But, that’s just the tip of iceberg. And I’m not using that cliché figuratively. A few years later, a buddy of mine offered to take me out ice fishing. Well, gosh, that sounds like it might be a lot of fun, doesn’t it? If it’s anything like the grand old time those characters had ice fishing in the animated version of Rudolph The Red-Nosed Reindeer, I bet it will be a blast. But, only if you’re referring to a blast of Arctic air.

I must have missed the memo on why ice fishing is fun. Does it include spending two hours auguring a hole through ice that seems to be a metre thick? How about sitting on a metal stool on a windswept lake waiting for something interesting to happen while every other creature is hibernating? Or perhaps packing up to leave ten hours later after catching absolutely nothing – except the worst cold of my life? Somehow, they must have left those details off the sales brochure.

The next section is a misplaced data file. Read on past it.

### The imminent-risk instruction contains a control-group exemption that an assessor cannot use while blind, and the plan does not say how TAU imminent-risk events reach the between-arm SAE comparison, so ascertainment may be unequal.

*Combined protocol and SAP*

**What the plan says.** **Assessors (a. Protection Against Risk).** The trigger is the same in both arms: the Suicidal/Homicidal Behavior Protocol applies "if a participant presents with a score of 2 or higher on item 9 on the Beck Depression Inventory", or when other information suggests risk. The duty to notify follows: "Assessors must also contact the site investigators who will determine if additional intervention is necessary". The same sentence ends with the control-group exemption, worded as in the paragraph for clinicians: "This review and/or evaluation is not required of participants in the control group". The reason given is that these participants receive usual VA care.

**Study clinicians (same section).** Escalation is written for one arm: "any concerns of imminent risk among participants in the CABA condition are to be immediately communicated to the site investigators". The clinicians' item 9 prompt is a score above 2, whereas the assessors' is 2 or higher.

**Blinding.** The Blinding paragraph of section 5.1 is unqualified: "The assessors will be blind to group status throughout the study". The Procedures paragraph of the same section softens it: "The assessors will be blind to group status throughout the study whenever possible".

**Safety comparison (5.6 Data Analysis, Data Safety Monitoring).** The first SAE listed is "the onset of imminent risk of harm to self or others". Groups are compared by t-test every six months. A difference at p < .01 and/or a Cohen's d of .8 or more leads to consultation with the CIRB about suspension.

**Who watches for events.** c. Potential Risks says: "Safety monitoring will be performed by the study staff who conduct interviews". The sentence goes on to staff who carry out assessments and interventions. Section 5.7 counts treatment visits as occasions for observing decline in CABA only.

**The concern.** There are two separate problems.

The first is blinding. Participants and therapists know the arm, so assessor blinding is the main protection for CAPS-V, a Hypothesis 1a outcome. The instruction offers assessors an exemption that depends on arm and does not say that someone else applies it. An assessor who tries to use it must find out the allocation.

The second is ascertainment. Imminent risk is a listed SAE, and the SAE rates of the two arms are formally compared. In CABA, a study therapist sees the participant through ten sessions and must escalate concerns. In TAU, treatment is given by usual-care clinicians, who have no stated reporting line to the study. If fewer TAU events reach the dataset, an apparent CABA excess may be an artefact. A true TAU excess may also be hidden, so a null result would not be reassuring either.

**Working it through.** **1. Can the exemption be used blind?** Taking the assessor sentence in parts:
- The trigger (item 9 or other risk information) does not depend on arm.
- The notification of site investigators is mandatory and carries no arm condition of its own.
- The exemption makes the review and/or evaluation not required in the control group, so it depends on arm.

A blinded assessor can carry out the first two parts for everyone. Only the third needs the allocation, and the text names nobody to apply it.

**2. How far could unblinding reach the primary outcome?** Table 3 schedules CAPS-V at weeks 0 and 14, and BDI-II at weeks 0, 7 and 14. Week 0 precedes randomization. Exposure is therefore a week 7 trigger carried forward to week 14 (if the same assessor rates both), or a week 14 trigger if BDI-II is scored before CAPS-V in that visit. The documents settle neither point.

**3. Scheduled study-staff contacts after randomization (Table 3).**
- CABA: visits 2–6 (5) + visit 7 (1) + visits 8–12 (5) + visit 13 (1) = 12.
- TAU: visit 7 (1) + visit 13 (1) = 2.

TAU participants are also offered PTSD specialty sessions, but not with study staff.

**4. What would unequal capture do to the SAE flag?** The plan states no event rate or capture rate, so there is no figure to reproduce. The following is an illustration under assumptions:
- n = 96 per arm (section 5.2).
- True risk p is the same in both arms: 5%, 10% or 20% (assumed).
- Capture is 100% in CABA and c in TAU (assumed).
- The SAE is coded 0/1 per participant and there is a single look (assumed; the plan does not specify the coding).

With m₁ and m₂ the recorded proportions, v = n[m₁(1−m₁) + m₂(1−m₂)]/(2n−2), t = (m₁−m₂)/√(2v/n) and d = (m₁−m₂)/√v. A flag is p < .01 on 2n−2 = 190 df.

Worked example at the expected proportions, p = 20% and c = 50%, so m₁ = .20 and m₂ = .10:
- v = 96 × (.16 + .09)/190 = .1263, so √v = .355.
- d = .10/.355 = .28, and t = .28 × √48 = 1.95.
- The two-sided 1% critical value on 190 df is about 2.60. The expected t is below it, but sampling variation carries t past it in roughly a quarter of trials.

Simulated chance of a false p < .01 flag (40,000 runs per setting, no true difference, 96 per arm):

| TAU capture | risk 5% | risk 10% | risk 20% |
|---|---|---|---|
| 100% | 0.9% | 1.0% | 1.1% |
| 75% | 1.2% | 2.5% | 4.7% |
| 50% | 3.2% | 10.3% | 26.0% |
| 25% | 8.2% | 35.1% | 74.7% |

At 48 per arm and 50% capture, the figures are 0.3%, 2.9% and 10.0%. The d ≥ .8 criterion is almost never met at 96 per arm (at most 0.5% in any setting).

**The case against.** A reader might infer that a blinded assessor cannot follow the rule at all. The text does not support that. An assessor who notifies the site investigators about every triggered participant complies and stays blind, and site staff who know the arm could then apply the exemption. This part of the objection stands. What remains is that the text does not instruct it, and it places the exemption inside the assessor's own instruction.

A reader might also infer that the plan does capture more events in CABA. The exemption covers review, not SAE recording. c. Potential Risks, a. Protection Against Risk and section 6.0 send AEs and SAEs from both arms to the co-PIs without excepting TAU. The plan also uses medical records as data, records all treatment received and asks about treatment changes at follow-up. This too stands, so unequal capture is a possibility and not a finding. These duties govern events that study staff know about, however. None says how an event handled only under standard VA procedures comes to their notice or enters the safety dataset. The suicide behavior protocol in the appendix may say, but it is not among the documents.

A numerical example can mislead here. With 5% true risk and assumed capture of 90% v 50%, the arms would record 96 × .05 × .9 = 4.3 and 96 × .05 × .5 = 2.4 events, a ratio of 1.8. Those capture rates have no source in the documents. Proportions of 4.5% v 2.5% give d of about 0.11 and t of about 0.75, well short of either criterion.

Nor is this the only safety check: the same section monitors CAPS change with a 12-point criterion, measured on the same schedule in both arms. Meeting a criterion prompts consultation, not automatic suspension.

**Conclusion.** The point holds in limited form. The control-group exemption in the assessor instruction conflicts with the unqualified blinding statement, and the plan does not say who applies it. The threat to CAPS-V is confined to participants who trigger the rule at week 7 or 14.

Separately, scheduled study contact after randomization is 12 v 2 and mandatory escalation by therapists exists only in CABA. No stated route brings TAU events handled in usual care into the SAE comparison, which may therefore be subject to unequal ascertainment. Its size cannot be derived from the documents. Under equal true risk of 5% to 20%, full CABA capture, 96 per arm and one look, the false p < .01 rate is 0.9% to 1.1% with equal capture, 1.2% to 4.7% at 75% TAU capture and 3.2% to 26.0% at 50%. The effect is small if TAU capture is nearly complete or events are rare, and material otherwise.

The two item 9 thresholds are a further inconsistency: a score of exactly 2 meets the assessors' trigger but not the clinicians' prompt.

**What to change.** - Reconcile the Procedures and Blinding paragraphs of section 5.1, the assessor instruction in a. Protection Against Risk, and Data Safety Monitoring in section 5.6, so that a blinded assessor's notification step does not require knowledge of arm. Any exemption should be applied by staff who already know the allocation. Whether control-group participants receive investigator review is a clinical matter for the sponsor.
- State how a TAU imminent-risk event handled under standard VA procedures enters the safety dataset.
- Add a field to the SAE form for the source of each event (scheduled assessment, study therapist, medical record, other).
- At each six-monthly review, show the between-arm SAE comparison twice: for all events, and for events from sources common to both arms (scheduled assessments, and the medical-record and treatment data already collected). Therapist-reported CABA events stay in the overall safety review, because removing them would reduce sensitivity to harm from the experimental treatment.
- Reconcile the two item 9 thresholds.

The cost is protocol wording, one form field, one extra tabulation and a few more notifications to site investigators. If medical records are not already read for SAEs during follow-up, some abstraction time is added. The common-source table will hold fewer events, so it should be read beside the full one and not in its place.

The last two instances happened when I worked on the ‘utility crew’ at the local paper mill after high school. Put ‘paper mill’ and ‘winter’ in the same sentence and you know you’ve got good material right there. Add in the words ‘utility crew’ and you have the bonus of not knowing exactly what job you’re going to be assigned when you show up for work each day.